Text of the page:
20. Dunn, J., Slomkowski, C., & Beardsall, L. (1994). Sibling relationships from the preschool period through middle childhood and early adolescence. Developmental Psychology, 30, 315–324.Google Scholar
  21. Dunst, C. J., Trivette, C. M., & Cornwell, J. (1989). Family needs, social support, and self-efficacy during a child's transition to school. Early Education and Development, 1, 7–18.Google Scholar
  22. Dunst, C., Trivette, C., & Cross, A. (1986). Mediating influences of social support: Personal, family and child outcomes. American Journal of Mental Deficiency, 90(4), 403–417.PubMedGoogle Scholar
  23. Dyson, L. L., Edgar, E., & Crnic, K. (1989). Psychological predictors of adjustment of siblings of developmentally disabled children. American Journal on Mental Retardation, 94, 292–302.PubMedGoogle Scholar
  24. El-Ghoroury, N. H., & Romanczyk, R. G. (1999). Play interactions of family members towards children with autism. Journal of Autism and Developmental Disorders, 28, 249–258.Google Scholar
  25. Factor, D. C., Perry, A., & Freeman, N. (1990). Brief report: Stress, social support, and respite care use in families with autistic children. Journal of Autism and Developmental Disorders, 20, 139–146.PubMedGoogle Scholar
  26. Fisman, S., Wolf, L., Ellison, D., Gillis, B., & Freeman, T. (2000). A longitudinal study of siblings of children with chronic disabilities. Canadian Journal of Psychiatry, 45, 369–375.Google Scholar
  27. Fisman, S., Wolf, L., Ellison, D., Gillis, B., Freeman, T., & Szatmari, P. (1996). Risk and protective factors affecting the adjustment of siblings of children with chronic disabilities. Journal of the American Academy of Child and Adolescent Psychiatry, 35, 1532–1541.PubMedGoogle Scholar
  28. Furman, W., & Buhrmester, D. (1985). Children's perceptions of the qualities of sibling relationships. Child Development, 56, 448–461.PubMedGoogle Scholar
  29. Gamble, W. C., & McHale, S. M. (1989). Coping with stress in sibling relationships: A comparison of children with disabled and nondisabled siblings. Journal of Applied Developmental Psychology, 10, 353–373.Google Scholar
  30. Gold, N. (1993). Depression and social adjustment in siblings of boys with autism. Journal of Autism and Developmental Disorders, 23, 147–163.PubMedGoogle Scholar
  31. Gowen, J. W., Johnson-Martin, N., Goldman, B. D., & Applebaum, M. (1989). Feelings of depression and parenting competence of mothers of handicapped and nonhandicapped infants: A longitudinal study. American Journal on Mental Retardation, 94, 259–271.PubMedGoogle Scholar
  32. Hampson, R. B., Huglus, Y. F., Beavers, W. R., & Beavers, J. S. (1988). The assessment of competence in families with a retarded child. Journal of Family Psychology, 2, 32–53.Google Scholar
  33. Harris, S. L. (1994). Siblings of children with autism: A guide for families. Bethesda, MD: Woodbine House.Google Scholar
  34. Heller, T., Markwardt, R., Rowitz, L., & Farber, B. (1994). Adaptation of Hispanic families to a member with mental retardation. American Journal on Mental Retardation, 99, 289–300.PubMedGoogle Scholar
  35. Henderson, D., & Vanderberg, B. (1992). Factors influencing adjustment in the families of autistic children. Psychological Reports, 71, 167–171.PubMedGoogle Scholar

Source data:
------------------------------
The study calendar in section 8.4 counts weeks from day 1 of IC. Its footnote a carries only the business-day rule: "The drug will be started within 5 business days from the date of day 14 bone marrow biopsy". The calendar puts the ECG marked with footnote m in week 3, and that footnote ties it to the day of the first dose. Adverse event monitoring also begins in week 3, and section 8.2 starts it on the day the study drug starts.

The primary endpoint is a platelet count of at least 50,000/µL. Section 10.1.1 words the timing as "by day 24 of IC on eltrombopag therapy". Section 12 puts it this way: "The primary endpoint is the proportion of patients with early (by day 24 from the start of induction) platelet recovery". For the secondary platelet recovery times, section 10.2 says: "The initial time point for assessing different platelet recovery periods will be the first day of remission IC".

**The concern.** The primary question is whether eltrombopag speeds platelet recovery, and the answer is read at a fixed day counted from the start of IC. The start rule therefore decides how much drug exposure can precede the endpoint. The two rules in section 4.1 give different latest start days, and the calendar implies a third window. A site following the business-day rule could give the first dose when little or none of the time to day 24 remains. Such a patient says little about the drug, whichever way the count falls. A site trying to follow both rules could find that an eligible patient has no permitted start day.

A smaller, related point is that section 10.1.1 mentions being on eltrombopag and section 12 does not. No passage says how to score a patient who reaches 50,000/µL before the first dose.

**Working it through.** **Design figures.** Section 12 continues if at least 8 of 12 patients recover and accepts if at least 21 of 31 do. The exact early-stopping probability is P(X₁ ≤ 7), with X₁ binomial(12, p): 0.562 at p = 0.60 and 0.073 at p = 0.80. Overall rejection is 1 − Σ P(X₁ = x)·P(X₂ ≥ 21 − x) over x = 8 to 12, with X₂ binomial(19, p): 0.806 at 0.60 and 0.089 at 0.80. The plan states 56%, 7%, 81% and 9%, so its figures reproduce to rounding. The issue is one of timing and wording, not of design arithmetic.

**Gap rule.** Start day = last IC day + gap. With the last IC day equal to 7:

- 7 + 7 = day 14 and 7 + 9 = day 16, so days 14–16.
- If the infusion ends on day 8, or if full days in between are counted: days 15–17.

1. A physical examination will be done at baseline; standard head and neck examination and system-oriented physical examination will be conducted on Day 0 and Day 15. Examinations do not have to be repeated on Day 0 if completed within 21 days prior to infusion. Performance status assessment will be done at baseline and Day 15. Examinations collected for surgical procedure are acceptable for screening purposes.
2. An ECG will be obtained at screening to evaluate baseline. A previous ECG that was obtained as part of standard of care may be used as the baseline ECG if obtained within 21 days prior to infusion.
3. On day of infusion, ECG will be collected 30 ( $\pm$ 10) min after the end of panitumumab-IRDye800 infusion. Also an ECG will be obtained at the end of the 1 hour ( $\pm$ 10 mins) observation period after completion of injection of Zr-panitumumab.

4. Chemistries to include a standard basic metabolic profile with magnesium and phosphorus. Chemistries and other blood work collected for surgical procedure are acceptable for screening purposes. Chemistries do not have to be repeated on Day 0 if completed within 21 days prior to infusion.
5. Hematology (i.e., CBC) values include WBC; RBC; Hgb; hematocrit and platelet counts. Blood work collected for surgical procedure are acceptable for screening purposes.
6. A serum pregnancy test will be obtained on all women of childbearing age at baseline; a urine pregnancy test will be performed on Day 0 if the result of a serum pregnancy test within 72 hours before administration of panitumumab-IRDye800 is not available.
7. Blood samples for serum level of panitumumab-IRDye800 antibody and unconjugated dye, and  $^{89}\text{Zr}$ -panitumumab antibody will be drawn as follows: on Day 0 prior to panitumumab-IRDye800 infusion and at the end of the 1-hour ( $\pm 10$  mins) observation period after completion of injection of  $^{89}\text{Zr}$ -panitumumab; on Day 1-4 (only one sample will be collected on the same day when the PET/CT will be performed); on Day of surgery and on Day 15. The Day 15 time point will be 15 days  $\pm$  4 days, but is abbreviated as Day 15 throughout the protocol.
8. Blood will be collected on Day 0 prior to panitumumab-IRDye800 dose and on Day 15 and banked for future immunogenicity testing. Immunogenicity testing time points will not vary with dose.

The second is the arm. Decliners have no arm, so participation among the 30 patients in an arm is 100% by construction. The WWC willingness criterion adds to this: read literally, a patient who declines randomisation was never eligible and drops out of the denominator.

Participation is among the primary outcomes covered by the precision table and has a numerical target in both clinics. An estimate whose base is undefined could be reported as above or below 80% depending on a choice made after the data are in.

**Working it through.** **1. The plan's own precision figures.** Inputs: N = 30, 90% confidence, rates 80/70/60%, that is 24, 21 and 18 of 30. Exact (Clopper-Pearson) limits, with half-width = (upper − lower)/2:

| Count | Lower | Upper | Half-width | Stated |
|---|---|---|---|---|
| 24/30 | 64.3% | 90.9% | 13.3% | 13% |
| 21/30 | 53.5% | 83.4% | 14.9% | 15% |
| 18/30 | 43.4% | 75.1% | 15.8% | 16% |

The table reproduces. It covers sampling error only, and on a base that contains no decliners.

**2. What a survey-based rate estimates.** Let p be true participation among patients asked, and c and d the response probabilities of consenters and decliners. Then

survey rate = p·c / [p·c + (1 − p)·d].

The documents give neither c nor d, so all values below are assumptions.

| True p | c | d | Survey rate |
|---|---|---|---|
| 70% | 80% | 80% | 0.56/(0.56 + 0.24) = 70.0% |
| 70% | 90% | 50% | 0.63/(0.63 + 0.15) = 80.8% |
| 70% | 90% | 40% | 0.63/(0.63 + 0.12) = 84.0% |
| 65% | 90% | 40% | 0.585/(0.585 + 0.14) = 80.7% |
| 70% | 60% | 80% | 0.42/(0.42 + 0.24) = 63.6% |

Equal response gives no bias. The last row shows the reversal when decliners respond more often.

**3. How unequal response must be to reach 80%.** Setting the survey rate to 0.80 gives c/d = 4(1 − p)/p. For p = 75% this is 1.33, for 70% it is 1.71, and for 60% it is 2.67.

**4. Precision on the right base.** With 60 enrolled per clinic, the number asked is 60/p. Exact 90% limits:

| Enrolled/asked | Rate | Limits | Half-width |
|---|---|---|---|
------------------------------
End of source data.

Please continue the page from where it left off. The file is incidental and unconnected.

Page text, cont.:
36. Holyroyd, J., & McArthur, D. (1976). Mental retardation and stress on the parents:Acontrast between Down's syndrome and childhood autism. American Journal of Mental Deficiency, 80, 431–436.PubMedGoogle Scholar
  37. Howlin, P. (1988). Living with impairment: The effects on children of living with an autistic sibling. Child: Care, Health, and Development, 14, 395–408.Google Scholar
  38. Jenkins, J. (1992). Sibling relationships in disharmonious homes: Potential difficulties and protective effects. In F. Boer & J. Dunn (Eds.), Children's sibling relationships: Developmental and clinical issues (pp. 125–138). Hillsdale, NJ: Lawrence Erlbaum.Google Scholar
  39. Kaminsky, L., & Dewey, D. (2001). Siblings relationships of children with autism. Journal of Social and Clinical Psychology, 31, 399–410.Google Scholar
  40. Kasari, C., & Sigman, M. (1997). Linking parental perceptions to interactions in young children with autism. Journal of Autism and Developmental Disorders, 27, 39–57.PubMedGoogle Scholar
  41. Kazak, A. E. (1988). Stress and social networks in families with older institutionalized retarded children. Journal of Social and Clinical Psychology, 6, 448–461.Google Scholar
  42. Knott, F., Lewis, C., & Williams, T. (1995). Sibling interaction of children with learning disabilities: A comparison of autism and Down's syndrome. Journal of Child Psychology and Psychiatry, 6, 965–976.Google Scholar
  43. Lanthier, R. P., & Furman, W. (May, 1992). Stress and sibling relationship quality in middle childhood. Presented at the Midwestern Psychological Association, Chicago, Illinois.Google Scholar
  44. Lazarus, R. S., & Folkman, S. (1984). Stress, appraisal, and coping. New York: Springer.Google Scholar
  45. McCubbin, H. I., Olson, D., & Larsen, A. (1987). F-COPES, Family crisis oriented coping evaluation scales. In H. I. McCubbin & A. I. Thompson (Eds.), Family assessment inventories for research and practice (pp. 203–216). Madison, Wisconsin: University of Wisconsin.Google Scholar
  46. McCubbin, H. I., Thompson, A. I., & McCubbin, M. A. (1996). Family assessment: Resiliency, coping, and adaptation. Madison, WI: University of Wisconsin.Google Scholar